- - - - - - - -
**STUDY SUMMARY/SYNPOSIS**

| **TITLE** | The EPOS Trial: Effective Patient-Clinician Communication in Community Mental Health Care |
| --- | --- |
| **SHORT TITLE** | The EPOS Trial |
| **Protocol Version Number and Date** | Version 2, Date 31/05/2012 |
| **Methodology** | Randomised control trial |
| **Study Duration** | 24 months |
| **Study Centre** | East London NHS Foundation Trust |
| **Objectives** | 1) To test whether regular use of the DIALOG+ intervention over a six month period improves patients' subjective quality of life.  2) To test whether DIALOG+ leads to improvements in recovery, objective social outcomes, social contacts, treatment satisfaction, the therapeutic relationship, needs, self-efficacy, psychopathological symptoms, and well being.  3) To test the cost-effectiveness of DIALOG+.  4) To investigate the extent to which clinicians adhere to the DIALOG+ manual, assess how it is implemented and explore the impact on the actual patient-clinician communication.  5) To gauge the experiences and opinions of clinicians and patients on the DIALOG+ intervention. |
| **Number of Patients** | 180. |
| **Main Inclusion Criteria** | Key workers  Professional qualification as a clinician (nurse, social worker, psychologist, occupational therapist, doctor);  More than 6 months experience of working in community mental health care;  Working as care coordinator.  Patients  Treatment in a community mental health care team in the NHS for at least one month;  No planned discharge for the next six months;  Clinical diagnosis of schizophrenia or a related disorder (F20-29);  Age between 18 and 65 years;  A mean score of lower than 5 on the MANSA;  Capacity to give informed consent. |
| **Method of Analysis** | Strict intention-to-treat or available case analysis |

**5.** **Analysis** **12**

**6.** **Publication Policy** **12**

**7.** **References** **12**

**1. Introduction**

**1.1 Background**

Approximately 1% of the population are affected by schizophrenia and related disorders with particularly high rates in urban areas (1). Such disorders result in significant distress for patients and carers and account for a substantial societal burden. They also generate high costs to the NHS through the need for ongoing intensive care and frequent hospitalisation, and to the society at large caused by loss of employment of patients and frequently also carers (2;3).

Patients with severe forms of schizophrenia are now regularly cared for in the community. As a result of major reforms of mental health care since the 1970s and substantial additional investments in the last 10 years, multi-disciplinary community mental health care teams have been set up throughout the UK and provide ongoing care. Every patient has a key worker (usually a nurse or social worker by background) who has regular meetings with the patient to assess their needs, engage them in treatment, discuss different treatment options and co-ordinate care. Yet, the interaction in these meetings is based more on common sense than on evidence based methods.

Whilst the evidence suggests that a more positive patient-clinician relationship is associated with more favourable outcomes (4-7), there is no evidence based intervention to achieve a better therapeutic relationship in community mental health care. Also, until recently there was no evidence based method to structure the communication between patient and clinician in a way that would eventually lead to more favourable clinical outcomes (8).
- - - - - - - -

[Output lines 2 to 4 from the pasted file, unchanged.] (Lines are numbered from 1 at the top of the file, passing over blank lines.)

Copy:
| **TITLE** | The EPOS Trial: Effective Patient-Clinician Communication in Community Mental Health Care |
| --- | --- |
| **SHORT TITLE** | The EPOS Trial |